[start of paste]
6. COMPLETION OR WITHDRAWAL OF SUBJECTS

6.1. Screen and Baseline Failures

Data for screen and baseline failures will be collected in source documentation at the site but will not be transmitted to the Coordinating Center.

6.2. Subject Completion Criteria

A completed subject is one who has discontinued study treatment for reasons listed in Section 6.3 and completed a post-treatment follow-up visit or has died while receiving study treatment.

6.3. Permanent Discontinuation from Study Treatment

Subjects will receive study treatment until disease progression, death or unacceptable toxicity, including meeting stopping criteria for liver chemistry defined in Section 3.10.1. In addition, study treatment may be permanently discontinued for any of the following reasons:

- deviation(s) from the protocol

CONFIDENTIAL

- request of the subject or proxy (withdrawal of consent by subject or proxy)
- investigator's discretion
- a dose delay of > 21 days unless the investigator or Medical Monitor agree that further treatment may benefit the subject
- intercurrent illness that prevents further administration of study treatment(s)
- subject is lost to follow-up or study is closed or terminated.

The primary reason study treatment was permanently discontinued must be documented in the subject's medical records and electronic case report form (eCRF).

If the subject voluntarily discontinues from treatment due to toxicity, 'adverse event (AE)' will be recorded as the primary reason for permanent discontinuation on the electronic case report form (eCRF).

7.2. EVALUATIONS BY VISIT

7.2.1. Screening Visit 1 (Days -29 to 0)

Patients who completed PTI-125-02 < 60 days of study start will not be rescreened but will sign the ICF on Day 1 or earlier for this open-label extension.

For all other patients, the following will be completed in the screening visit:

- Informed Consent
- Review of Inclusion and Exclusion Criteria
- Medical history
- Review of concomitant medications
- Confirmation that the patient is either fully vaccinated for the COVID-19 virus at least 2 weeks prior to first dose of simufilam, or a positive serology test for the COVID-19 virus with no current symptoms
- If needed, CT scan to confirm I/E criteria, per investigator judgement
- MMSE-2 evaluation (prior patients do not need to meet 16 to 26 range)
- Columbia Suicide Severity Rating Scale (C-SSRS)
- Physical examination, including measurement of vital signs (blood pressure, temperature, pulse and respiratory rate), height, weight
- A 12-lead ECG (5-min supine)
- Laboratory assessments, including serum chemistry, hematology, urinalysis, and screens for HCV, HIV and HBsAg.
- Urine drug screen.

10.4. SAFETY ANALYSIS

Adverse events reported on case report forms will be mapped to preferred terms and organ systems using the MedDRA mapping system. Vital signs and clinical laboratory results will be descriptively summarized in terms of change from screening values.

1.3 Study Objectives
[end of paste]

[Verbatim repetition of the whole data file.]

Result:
6. COMPLETION OR WITHDRAWAL OF SUBJECTS

6.1. Screen and Baseline Failures

Data for screen and baseline failures will be collected in source documentation at the site but will not be transmitted to the Coordinating Center.

6.2. Subject Completion Criteria

A completed subject is one who has discontinued study treatment for reasons listed in Section 6.3 and completed a post-treatment follow-up visit or has died while receiving study treatment.

6.3. Permanent Discontinuation from Study Treatment

Subjects will receive study treatment until disease progression, death or unacceptable toxicity, including meeting stopping criteria for liver chemistry defined in Section 3.10.1. In addition, study treatment may be permanently discontinued for any of the following reasons:

- deviation(s) from the protocol

CONFIDENTIAL

- request of the subject or proxy (withdrawal of consent by subject or proxy)
- investigator's discretion
- a dose delay of > 21 days unless the investigator or Medical Monitor agree that further treatment may benefit the subject
- intercurrent illness that prevents further administration of study treatment(s)
- subject is lost to follow-up or study is closed or terminated.

The primary reason study treatment was permanently discontinued must be documented in the subject's medical records and electronic case report form (eCRF).

If the subject voluntarily discontinues from treatment due to toxicity, 'adverse event (AE)' will be recorded as the primary reason for permanent discontinuation on the electronic case report form (eCRF).

7.2. EVALUATIONS BY VISIT

7.2.1. Screening Visit 1 (Days -29 to 0)

Patients who completed PTI-125-02 < 60 days of study start will not be rescreened but will sign the ICF on Day 1 or earlier for this open-label extension.

For all other patients, the following will be completed in the screening visit:

- Informed Consent
- Review of Inclusion and Exclusion Criteria
- Medical history
- Review of concomitant medications
- Confirmation that the patient is either fully vaccinated for the COVID-19 virus at least 2 weeks prior to first dose of simufilam, or a positive serology test for the COVID-19 virus with no current symptoms
- If needed, CT scan to confirm I/E criteria, per investigator judgement
- MMSE-2 evaluation (prior patients do not need to meet 16 to 26 range)
- Columbia Suicide Severity Rating Scale (C-SSRS)
- Physical examination, including measurement of vital signs (blood pressure, temperature, pulse and respiratory rate), height, weight
- A 12-lead ECG (5-min supine)
- Laboratory assessments, including serum chemistry, hematology, urinalysis, and screens for HCV, HIV and HBsAg.
- Urine drug screen.

10.4. SAFETY ANALYSIS

Adverse events reported on case report forms will be mapped to preferred terms and organ systems using the MedDRA mapping system. Vital signs and clinical laboratory results will be descriptively summarized in terms of change from screening values.

1.3 Study Objectives